“Gina, I think the getting strung along hits harder because it makes you feel duped. I know when I was in that situation, I felt like, “Oh, so I had ‘easy mark’ written across my forehead?”. Fact is, we could do everything “right” and there will still be liars and assholes in this world. Fortunately, there will also still be kind, decent and loving people in spades. I found it really helpful to remind myself of how many lovely people I encountered on a daily basis – if you look around for them, there are lots, I promise! I have no doubt you will find the great guy you are looking for ”

    Natasha,

    You hit the nail on the head. My last relationship ended six months ago. I have been reading Nat’s post since then, and have taken some time off from dating to try and deal with my issues. Last Sunday in my church singles group, the discussion was about dating: letting go of the past and moving forward with a positive attitude. It’s time for me to put myself back out there and see what happens. Thanks for the words of encouragement!

  31. Tired says:

    Yes its the being duped . But what is done is done . Id love to erasre the memories of being duped , but i think they serve as a ” were here and staying so you dont get duped again” lesson . It really is the ability to nit take it to heart and bounce back . I think when you been through the ringer every rejection big or small knocks you all over the place . But you got to look at it from a diff angle or a diff thinking . We dont think twice when we reject somthing but its not because its un worthy just not to what we want . We place or pin to much hope to quick . Instead of observing and watching . They really arent worth all that thinking .

  32. NK says:

    It doesn’t have to be about your worth but it can be feedback about you and how you acted, lets be real here and sometimes when you realise you are not as great or nice or acted wrong then you might have a self esteem crisis, which could be needed

  33. Discarded says:

    Well I’m back again ha ha! New development.
    Well another unexpected text again… got one early this morning where he texting a message to his boss, but ends up going to me. Why he has my number still I’ll never understand? As he was one who dumped me cruelly and abandoned me and told me to let go. Yet he’s the one who can’t let go.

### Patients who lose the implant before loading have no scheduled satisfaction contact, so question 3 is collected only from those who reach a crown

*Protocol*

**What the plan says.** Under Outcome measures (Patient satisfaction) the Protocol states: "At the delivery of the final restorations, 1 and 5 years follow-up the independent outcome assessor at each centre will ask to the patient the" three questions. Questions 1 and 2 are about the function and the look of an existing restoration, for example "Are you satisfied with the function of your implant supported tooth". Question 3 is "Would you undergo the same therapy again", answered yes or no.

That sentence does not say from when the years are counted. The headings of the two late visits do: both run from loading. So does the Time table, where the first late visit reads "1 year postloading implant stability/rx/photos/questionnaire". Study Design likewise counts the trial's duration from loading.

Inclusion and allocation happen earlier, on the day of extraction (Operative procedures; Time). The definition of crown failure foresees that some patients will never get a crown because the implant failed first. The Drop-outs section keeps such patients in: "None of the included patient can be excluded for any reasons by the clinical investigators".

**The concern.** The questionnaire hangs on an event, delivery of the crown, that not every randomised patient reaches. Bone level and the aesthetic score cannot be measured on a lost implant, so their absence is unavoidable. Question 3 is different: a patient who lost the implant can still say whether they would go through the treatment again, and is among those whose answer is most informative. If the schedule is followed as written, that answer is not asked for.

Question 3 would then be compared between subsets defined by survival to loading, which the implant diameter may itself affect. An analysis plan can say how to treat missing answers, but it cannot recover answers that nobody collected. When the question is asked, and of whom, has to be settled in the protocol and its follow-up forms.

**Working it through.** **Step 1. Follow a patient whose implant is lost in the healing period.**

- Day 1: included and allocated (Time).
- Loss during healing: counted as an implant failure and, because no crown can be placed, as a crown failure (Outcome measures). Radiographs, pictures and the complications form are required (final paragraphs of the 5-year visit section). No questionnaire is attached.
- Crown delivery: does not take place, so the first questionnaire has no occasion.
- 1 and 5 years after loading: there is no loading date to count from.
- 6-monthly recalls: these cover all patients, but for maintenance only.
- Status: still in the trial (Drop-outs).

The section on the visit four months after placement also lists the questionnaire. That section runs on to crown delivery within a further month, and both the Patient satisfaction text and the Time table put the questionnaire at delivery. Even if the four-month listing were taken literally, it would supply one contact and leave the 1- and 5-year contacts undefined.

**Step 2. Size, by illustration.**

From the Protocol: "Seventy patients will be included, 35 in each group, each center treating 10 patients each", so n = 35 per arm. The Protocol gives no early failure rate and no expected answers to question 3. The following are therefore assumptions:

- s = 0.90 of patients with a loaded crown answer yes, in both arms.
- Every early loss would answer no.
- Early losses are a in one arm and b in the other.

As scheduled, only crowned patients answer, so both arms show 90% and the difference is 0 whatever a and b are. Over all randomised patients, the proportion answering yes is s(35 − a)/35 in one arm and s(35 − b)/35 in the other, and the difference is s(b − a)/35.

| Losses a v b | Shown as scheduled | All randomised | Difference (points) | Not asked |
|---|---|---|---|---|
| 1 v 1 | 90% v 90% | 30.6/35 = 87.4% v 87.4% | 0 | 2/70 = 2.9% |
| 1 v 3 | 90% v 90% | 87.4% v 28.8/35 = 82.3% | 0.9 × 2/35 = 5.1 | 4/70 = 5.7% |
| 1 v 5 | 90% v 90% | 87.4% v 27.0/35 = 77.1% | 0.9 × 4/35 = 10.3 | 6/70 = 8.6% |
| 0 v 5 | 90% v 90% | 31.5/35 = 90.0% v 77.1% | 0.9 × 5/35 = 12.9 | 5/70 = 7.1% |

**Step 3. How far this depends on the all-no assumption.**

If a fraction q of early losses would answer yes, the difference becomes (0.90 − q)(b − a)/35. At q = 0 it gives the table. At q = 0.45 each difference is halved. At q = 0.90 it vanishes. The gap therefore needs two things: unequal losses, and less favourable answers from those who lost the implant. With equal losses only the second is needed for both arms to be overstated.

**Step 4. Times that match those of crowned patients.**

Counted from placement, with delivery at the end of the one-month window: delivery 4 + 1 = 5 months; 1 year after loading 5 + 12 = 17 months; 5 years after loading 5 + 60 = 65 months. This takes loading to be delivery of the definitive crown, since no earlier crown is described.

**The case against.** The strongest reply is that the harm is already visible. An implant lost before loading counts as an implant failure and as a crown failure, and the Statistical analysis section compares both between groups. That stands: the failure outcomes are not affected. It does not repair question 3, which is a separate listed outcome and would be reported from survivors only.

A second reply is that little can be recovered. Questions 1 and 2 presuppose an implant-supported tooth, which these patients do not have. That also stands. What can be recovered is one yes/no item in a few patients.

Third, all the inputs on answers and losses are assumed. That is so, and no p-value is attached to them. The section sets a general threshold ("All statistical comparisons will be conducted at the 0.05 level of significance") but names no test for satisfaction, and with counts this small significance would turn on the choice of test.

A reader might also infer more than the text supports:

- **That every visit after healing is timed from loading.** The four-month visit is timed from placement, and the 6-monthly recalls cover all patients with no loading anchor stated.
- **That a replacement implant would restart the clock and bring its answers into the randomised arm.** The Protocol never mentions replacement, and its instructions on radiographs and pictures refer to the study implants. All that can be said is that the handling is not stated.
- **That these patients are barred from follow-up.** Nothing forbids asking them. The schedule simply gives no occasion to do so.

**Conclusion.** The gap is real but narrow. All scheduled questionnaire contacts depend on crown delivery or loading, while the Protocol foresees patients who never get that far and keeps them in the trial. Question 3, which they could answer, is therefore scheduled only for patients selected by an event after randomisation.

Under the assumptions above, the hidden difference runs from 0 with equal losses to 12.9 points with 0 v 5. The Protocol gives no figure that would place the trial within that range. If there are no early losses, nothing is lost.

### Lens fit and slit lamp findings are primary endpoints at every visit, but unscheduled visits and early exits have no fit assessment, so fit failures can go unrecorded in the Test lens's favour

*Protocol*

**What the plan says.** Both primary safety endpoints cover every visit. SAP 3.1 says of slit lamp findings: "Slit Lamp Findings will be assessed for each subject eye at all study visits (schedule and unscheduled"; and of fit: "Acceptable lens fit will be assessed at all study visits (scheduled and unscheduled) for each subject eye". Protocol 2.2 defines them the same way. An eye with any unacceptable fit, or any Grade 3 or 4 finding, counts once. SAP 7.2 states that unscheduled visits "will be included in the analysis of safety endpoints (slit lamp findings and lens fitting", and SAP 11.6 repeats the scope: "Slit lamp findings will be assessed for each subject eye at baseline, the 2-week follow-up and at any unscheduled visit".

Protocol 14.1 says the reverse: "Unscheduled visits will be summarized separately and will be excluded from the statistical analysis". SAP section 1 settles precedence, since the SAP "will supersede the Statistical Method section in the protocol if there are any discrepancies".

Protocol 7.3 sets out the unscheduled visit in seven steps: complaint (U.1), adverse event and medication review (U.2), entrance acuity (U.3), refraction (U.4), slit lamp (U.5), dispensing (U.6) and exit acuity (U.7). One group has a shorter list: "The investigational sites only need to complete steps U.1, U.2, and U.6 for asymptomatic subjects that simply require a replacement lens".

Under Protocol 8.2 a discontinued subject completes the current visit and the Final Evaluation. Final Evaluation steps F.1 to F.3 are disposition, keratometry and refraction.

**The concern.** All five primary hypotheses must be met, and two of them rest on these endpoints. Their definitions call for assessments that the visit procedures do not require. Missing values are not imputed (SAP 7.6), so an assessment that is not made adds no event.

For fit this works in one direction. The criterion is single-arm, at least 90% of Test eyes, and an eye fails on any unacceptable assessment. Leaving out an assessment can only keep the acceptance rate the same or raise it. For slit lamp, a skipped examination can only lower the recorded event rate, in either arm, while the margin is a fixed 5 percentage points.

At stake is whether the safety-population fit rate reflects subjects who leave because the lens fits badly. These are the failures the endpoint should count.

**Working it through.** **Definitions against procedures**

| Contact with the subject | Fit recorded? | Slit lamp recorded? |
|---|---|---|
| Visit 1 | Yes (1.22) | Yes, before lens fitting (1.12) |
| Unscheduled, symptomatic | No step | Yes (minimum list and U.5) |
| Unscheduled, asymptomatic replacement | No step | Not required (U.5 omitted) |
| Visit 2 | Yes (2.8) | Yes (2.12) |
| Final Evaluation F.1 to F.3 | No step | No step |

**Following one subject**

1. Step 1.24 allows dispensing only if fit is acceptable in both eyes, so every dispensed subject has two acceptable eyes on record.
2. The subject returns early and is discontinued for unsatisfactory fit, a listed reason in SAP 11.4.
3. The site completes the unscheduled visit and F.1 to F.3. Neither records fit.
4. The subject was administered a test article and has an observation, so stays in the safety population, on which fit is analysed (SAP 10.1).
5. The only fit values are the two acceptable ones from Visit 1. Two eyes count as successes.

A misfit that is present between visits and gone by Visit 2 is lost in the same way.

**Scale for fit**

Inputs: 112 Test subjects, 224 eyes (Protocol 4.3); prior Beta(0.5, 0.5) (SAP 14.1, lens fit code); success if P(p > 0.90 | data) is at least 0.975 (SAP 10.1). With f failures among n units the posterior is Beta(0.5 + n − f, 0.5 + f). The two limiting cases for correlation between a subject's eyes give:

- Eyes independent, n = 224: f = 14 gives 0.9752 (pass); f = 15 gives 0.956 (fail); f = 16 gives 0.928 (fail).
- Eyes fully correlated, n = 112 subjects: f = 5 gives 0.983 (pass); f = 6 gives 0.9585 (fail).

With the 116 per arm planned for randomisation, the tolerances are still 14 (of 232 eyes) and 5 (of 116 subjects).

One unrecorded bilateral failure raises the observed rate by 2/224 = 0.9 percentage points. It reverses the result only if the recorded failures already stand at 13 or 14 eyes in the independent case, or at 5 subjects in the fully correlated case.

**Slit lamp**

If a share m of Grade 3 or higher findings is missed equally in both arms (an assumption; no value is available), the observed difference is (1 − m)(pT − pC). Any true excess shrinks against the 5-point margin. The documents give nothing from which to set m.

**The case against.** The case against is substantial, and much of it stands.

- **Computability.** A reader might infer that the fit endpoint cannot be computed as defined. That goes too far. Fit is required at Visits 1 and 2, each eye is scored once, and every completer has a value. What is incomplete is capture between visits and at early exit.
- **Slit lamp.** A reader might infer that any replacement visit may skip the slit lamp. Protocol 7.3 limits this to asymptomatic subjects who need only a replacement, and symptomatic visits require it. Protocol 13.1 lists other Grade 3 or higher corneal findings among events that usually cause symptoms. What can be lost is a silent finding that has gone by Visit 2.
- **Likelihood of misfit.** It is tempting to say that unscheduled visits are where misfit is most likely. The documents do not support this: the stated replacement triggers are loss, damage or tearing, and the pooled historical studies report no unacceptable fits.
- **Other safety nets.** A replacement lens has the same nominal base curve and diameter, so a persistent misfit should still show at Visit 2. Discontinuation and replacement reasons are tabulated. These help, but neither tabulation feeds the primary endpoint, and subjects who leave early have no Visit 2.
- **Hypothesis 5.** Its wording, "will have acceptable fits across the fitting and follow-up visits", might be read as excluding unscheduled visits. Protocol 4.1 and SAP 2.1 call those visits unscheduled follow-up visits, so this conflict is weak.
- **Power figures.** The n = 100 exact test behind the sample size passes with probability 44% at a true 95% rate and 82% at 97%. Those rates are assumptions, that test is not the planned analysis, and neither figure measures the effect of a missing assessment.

I replied (1st time since closure), probably shouldn’t, but I don’t see why I should change my number.
    I said ‘Please delete my number. Thank you.
    Simple and to the point, not engaging with him or anything like that.

    Then he replies (which I never replied back to) I made my point very well.
    He said. ‘Was sent by accident’ then went on to say ‘For what it’s worth I’m sorry’ then went on to say, ‘I prob made a big mistake but nothing I can do about that now’ and finally to top it off insults me at the end (like the drunk texts) saying, ‘hope you and him are happy and everything’

    I did not reply to that. Deleted his number yet again, and hope never to hear off him again. Phew!!

    • beth d says:

      The old accidental text thing. My ex pulled that one too. I didn’t answer mine cause my gf immediatly told me omg my ex does that too!! Damn these guys really do have all the same moves from the same play book. I am glad you didn’t answer that last text. He is playing games instead of acting authentically and just saying I am a shmuck, and regret my behavior. I would respect that text a lot more than him trying to use games to infiltrate.

      • Discarded says:

        Well I’m hoping that text worked. I couldn’t of been anymore cold and robot. Just to play with my head. It all games and I stopped playing that game 5 weeks ago.

        Just think it’s cruel and nasty, like he enjoys rubbing salt into the wound.
        He has no need for my number still, and the accusing me of being with someone else?
        If he believed that I would be getting a hell of lot of abuse. It just so he can find out what I’m up-to etc.